ADVERTISING AT CURTAINUP
Short Term Listings
BOOKS and CDs
LETTERS TO EDITOR
A CurtainUp Review
Langston in Harlem
In Langston in Harlem book writers Walter Marks and Ken Gash and composer Walter Marks use Hughes's poetry as a basis for both dialogue and lyrics. With Byron Easley's supple and evocative choreography and an enthusiastic and talented cast, the musical becomes a true celebration of the unofficial poet laureate of Harlem.
The play follows Hughes' rise from an obscure versifier to a prominent poet, a committed activist and the voice of his people. Hughes (Josh Tower) has several notable neighbors in Harlem, including Countee Cullen (Jordan Barbour) and Zora Neale Hurston (Kenita Miller). But the people who influence his life most are the former hoofer, now homeless, Simple (Glenn Turner) and the struggling but sexy woman of many trades, Madame (C. Kelly Wright).
It is the police's mistreatment of Simple that makes Hughes turn activist, and it is Madame's showing his poems to her employer, Mrs. Pointdexter (Francesca Harper), that gets him published.
Hughes also learns to accept his homosexuality through the intersession of a sexy sailor and eventually tells his mother (Gayle Turner). She refuses to accept her son's sexuality, despite the advice of her African ancestors.
Langston in Harlem has a stirring score that covers the gamut of black music— from jazz, blues and gospel to recreations of African music and the rhythms of the street. If the music is somewhat derivative and all of Hughes' lines are not particularly suitable as lyrics, the score is no less enjoyable.
There are many remarkable voices in the cast. Miller and Wright are traditional and versatile belters. Glenn Turner gives a fine demonstration of the basic tap and soft shoe moves that can make even an old man look sexy. However, the purpose of this musical is not merely to tell the story of Hughes' life. The show also wants to convey a political message. To do this its creators have fudged a bit on the details and made him into a larger than life, iconic hero.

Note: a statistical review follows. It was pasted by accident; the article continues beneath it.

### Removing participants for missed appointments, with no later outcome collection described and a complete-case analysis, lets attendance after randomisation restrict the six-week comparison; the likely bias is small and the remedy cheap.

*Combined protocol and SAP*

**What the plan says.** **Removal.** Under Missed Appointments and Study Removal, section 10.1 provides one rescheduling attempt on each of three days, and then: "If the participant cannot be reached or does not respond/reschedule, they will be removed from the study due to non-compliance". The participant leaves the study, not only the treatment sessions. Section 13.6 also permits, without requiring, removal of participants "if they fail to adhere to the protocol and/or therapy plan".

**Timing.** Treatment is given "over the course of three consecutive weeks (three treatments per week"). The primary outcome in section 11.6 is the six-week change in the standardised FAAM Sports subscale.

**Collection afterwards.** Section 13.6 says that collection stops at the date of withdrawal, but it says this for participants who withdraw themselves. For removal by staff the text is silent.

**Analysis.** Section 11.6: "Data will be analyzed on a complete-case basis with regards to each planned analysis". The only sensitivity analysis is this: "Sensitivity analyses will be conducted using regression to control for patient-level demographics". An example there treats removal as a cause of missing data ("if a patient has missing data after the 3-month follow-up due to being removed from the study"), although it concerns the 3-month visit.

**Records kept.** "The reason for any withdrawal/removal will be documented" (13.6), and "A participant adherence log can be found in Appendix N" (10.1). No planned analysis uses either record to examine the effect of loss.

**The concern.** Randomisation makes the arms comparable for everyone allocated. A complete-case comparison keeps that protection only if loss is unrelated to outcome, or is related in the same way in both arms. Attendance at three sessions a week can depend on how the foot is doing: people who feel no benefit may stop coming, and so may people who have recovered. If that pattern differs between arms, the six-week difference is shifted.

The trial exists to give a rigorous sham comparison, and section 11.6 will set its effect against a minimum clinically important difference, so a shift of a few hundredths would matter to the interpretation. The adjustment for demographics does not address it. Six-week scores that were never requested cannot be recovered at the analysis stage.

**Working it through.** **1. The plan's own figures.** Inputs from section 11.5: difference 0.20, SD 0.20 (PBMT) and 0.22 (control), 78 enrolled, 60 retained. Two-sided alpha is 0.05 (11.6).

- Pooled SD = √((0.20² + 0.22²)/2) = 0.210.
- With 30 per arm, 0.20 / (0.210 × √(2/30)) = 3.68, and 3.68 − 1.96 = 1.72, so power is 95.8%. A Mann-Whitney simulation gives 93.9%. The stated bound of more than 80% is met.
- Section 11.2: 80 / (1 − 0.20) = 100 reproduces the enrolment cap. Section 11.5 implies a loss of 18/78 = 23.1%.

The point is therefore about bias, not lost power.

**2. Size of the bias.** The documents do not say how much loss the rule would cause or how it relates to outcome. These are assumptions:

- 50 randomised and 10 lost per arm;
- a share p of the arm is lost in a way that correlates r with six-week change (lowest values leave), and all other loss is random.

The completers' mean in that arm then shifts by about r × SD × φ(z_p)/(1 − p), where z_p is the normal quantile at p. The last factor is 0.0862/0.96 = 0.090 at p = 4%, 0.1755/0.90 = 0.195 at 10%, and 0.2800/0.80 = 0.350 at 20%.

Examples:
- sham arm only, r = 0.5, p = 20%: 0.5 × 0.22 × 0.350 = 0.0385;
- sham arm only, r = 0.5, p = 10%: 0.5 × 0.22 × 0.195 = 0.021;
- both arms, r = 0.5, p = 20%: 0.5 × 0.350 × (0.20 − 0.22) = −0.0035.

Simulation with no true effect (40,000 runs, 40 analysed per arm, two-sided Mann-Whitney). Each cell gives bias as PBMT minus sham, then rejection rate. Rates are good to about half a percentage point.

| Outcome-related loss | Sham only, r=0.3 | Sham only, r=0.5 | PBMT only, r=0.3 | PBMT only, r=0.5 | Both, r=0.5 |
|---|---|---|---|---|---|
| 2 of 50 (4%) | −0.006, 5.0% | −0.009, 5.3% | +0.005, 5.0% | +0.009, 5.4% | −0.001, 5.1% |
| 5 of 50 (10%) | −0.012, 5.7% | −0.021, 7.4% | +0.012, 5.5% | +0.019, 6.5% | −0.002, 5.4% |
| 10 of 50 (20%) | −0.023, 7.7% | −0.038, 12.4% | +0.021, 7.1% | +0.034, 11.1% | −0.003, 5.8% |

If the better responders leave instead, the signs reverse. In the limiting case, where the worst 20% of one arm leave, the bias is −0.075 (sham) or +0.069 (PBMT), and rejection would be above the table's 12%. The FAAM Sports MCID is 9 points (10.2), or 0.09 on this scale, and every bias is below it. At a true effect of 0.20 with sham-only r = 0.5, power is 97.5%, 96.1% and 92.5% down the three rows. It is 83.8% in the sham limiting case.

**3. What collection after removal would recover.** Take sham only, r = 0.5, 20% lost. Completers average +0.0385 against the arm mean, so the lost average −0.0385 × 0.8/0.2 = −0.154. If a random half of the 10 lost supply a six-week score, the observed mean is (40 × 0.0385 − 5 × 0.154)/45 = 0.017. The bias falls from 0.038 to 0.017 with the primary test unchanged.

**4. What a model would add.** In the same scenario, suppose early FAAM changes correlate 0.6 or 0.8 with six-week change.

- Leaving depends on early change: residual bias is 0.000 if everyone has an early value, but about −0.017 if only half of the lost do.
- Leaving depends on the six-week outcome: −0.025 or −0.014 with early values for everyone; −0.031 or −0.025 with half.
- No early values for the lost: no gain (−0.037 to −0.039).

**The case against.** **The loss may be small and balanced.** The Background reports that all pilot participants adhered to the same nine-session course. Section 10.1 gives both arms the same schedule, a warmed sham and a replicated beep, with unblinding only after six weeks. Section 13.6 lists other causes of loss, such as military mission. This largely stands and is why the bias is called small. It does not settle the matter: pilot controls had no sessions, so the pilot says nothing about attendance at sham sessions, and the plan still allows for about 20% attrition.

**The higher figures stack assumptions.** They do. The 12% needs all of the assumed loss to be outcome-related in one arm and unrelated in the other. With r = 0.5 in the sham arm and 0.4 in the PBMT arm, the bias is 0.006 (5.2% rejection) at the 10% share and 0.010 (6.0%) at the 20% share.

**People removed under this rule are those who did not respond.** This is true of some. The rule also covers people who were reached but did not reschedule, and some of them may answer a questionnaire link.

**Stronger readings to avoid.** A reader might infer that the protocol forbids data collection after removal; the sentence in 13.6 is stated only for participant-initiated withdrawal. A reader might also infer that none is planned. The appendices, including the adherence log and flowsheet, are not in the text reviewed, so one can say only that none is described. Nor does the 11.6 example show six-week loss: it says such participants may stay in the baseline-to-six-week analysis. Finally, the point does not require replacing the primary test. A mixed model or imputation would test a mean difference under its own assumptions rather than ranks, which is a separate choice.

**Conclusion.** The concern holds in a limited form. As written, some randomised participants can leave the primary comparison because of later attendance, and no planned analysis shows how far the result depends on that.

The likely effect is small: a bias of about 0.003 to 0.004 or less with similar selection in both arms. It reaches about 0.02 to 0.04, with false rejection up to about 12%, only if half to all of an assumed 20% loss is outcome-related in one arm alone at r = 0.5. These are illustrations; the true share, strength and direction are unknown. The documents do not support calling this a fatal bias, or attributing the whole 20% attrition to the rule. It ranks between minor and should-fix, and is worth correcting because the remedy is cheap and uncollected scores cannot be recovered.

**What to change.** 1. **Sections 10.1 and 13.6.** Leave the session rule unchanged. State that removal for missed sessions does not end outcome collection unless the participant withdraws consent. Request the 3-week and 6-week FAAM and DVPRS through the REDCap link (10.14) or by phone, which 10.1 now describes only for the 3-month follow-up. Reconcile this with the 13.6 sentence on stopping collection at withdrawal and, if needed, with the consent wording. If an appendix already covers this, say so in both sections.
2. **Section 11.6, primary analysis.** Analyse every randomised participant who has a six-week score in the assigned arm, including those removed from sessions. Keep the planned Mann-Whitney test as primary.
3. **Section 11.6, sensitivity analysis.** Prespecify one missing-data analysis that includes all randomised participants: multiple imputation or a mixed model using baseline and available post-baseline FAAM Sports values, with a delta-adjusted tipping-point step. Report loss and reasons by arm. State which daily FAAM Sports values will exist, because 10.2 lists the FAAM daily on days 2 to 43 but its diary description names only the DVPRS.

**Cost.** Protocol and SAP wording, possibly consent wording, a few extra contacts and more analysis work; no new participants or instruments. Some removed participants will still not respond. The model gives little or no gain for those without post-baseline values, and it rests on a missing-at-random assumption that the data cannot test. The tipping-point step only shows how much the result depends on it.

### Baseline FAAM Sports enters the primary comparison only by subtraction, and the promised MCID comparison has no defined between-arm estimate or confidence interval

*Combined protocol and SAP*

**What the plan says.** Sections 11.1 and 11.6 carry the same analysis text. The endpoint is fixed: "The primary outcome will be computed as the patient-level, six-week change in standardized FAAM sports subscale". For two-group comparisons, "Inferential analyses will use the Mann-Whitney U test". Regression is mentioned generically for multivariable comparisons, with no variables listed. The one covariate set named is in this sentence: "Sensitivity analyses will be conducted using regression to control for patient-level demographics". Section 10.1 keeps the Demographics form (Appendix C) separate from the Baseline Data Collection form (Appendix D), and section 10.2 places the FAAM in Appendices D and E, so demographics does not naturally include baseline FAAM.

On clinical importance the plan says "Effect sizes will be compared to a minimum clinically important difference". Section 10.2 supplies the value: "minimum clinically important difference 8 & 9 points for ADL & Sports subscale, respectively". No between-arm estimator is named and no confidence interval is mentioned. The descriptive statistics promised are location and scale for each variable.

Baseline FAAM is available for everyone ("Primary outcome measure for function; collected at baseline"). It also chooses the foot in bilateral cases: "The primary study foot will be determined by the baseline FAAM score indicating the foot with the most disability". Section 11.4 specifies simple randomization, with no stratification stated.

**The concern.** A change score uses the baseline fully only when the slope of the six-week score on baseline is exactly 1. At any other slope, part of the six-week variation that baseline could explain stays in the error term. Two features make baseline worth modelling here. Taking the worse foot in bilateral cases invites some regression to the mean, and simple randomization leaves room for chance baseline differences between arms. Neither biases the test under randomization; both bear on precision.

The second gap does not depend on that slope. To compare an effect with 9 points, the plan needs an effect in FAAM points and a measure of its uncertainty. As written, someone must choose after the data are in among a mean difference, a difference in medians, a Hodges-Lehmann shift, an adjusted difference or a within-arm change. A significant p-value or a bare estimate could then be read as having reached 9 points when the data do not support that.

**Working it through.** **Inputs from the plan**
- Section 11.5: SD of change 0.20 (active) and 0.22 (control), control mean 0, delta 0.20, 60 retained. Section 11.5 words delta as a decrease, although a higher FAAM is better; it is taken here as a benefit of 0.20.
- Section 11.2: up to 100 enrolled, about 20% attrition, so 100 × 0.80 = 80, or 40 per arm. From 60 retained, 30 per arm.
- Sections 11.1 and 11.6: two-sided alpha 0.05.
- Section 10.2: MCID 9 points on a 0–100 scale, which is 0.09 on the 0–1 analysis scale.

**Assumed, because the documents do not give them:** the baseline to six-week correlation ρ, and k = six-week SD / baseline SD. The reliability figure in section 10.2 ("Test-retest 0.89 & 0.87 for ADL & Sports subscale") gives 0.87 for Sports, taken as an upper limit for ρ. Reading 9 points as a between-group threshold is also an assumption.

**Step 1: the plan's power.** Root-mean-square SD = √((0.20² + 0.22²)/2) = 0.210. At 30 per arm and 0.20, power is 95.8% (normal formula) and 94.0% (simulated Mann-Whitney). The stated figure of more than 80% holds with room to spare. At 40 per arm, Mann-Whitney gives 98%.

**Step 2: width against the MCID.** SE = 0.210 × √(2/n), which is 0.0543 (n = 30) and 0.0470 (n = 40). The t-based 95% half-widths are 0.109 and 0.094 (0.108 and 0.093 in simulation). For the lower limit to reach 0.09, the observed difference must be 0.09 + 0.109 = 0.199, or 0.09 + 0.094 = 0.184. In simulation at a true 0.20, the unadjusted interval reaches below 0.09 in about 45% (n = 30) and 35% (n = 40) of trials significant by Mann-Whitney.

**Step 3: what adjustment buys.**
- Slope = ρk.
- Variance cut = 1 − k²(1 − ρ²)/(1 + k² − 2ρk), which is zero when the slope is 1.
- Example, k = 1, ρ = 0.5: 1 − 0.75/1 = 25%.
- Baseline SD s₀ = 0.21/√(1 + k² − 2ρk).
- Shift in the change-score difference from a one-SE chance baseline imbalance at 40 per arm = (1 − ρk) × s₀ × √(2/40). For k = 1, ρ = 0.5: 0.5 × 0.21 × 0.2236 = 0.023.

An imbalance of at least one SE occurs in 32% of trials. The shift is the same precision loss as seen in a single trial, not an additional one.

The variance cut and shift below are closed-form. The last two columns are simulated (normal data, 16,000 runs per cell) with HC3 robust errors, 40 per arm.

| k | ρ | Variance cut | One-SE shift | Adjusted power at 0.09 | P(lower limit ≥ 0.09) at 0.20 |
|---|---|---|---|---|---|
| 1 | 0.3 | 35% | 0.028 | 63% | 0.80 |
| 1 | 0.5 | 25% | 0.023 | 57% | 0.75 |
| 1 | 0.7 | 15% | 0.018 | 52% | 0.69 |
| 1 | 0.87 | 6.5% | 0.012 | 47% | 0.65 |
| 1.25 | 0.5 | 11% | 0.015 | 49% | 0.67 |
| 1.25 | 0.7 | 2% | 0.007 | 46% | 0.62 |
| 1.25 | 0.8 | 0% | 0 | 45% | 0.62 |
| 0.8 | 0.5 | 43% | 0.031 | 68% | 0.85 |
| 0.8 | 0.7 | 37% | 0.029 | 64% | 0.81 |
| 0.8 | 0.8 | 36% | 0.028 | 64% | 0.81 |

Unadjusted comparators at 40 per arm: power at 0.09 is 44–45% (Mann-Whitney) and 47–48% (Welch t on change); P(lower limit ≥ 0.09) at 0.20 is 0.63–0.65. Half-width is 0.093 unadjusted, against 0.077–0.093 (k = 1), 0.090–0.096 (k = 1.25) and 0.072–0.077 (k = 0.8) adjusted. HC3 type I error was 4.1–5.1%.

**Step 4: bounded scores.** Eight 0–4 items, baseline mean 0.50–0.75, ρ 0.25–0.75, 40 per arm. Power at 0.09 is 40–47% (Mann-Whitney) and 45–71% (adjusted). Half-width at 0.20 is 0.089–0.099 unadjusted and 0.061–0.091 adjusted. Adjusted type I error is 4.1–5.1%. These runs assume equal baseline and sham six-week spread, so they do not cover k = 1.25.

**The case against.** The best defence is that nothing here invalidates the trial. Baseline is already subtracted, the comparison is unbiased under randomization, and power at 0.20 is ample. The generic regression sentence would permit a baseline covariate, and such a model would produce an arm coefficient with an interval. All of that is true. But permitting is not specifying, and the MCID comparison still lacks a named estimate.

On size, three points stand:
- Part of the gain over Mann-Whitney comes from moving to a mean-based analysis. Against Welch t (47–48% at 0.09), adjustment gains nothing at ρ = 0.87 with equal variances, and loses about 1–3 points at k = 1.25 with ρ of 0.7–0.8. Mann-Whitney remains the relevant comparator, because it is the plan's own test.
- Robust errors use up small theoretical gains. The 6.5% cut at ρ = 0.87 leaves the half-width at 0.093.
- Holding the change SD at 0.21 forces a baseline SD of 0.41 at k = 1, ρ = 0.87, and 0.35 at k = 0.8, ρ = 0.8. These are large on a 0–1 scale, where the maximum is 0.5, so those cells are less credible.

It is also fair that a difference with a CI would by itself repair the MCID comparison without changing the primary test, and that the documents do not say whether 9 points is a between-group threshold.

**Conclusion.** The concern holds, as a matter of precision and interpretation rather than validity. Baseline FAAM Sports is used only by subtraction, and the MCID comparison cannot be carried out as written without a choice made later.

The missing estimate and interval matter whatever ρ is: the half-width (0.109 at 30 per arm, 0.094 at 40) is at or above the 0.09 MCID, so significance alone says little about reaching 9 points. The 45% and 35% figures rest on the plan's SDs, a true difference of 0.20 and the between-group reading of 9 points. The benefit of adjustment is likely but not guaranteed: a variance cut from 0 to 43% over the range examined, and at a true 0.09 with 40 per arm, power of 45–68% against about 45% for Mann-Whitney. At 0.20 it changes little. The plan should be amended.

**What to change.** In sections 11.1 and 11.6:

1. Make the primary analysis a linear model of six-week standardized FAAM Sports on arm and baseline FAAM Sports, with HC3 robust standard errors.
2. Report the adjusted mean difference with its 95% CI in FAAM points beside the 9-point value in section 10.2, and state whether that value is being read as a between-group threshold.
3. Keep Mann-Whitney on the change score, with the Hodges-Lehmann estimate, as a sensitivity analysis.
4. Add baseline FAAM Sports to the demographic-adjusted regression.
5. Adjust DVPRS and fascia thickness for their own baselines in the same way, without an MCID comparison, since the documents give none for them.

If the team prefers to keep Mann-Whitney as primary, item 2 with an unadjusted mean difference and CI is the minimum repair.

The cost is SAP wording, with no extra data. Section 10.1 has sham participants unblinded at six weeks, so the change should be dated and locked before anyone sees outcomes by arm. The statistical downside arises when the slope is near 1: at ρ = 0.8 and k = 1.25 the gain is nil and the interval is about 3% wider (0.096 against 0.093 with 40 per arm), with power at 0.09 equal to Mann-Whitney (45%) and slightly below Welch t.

In Langston in Harlem, the poet is portrayed as someone who needs a conscious-raising experience to become an activist. In reality, his great uncle, John Mercer Langston was the first black man to be elected to the U.S. Congress from Virginia; his maternal grandmother, Mary Patterson, one of the first black women to enter Oberlin College, early on gave her grandson a sense of racial pride; and his mother, Caroline Mercer Langston, was not the wife of a poor southern sharecropper, as she appears to be in the musical, but rather the daughter of a voting rights activist and educator. In fact, although Hughes was born in Joplin, Missouri, he spent most of his childhood in the Midwest.
In Langston in Harlem, Mrs. Pointdexter, a patron of the arts (a white woman played by a black actress), gets Hughes' work published. In reality he was discovered by poet Vachel Lindsay. As for Hughes's homosexuality, most of his biographers suspect, but are not sure that he was an active gay man and most certainly believe he never came out to his mother or anyone else.
For those who are not too particular about historical accuracy, Langston in Harlem should be quite enjoyable, a zesty recreation of life in Harlem between the wars. Even those who take exception to some aspects of the story line should find much that is praiseworthy. But despite its many fine points, how much better this musical would have been if it had portrayed Langston Hughes as a man and not an icon!